I know this isn’t anything new. It’s just an observation I made by my own little lonesome.
We know that in Biblical numerical symbolism 7 is a number of completion or perfection. When it is used it typically means “in it’s entirety,” or “always,” or “every time.” It can also mean “complete in every way.” 7 days of creation. 7 times a man stumbles but he gets back up. Etc. Likewise, when we see 70 at times, it can mean an extension of such. As if to say to infinity (and beyond).
Isn’t it interesting that the nation of Israel went into captivity in Babylon for 70 years. This equaled one year for every sabbath year they blew off. In fact, Israel never observed a sabbath year. A sabbath year was commanded by God every seventh year. Israel would not do anything that year. They would let the land replenish by not farming it. Seas as well would replenish not having fished them. They would prepare early on and then trust God solely for that year for His provision. (Similar to when they first entered the wilderness and God supernaturally provided manna, quail and water). There were other aspects that were part of that commandment as well but those are a couple of the biggees. This is not to be confused with the year of Jubilee that took place on the 50th year. But the Sabbath year was a precursor to it. However, every time a sabbath year rolled around, Israel wouldn’t keep it. They kept on planting and fishing and living life as they always had.
So God disciplined them for their disobedience. After all, it was a command...to rest.
He allowed Babylon to take them captive. Finally after 70 years God brought them back home. Again, one year for every Sabbath year they did not observe. This means that the nation of Israel as a whole, not just a few people, went 490 years without ever observing a sabbath year. Ok, so follow me on the math here. It’s interesting that every 7th year there was a sabbath year and their disciplinary action for not obeying God was 70 years of captivity under the rule of another nation. He then relented and forgave them. He forgave nearly 500 years of disobedience. And that was just ONE sin. Think of the countless others they committed against him. Think of the ones we still commit!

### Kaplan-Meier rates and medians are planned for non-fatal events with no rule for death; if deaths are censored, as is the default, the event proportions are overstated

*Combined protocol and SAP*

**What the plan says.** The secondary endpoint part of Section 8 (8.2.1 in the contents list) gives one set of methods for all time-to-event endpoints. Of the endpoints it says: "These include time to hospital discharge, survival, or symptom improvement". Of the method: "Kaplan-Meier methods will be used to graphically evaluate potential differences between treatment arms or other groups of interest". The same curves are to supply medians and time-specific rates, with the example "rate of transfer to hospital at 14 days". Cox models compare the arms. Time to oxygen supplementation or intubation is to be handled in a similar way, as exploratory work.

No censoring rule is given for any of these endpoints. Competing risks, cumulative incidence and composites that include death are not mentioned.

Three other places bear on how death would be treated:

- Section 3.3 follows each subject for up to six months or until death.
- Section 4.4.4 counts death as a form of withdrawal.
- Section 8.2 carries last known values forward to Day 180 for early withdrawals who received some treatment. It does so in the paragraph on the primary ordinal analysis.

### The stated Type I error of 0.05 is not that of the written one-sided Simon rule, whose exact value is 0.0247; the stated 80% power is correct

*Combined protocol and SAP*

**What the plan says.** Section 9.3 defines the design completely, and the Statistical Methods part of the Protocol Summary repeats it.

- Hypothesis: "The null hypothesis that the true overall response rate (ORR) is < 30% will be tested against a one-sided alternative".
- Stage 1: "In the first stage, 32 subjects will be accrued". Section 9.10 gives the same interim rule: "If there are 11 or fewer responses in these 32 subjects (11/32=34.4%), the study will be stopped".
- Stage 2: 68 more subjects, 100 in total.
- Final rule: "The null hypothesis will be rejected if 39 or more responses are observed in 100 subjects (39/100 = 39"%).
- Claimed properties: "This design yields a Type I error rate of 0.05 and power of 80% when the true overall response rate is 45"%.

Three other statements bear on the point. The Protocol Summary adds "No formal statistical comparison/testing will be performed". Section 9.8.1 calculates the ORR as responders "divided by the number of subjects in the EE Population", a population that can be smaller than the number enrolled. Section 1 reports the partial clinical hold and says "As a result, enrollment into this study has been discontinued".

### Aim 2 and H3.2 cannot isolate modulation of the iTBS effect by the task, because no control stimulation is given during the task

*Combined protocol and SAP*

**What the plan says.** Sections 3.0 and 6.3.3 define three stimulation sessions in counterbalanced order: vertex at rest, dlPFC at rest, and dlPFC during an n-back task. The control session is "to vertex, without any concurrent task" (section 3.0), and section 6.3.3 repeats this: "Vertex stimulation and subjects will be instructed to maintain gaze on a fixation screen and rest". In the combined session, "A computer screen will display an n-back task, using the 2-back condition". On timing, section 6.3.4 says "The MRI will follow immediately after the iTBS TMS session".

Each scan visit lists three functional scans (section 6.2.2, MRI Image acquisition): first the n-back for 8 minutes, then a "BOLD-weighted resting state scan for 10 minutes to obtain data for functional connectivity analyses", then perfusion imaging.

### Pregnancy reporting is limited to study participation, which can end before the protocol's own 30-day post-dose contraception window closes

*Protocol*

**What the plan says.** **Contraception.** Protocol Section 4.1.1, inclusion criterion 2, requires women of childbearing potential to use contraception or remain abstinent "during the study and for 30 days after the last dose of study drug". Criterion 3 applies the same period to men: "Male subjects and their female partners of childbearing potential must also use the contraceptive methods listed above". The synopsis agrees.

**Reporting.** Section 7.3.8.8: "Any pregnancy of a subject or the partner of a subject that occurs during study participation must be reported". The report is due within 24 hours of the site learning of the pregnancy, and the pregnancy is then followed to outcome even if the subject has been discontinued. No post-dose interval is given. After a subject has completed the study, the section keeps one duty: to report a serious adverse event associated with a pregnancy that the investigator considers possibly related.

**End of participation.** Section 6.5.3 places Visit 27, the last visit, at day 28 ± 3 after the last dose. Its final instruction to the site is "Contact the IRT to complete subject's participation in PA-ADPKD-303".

Fast forward to Jesus' day. I wonder if that’s what Jesus had in mind when He was asked how often should a person forgive another, should it be 7 times? (Remember the symbolism here) Jesus answers actually, you should forgive them 70x7. In essence saying choose to release people from their offenses against you just like His Father did for Israel when He forgave and released them from their bondage for disobeying Him 70x7.
Just a thought. Maybe nothing. But in a very creative way, it seems we are being told by Christ that regardless of who hurts or offends us, and regardless of how many times someone hurts us or offends us, we need to consistently and completely forgive. Think of it this way. Each time a person commits some kind of infraction against you in anyway, you have to think, "well God overlooked 500 years, so we must do the same." Even if you were to think of it literally, we should be ready to forgive each person 500 years worth pain and offense they bring into our lives. Either way, it's going to be utterly and completely covered because...just in case you haven't notices... we just don't live that long anymore. :)
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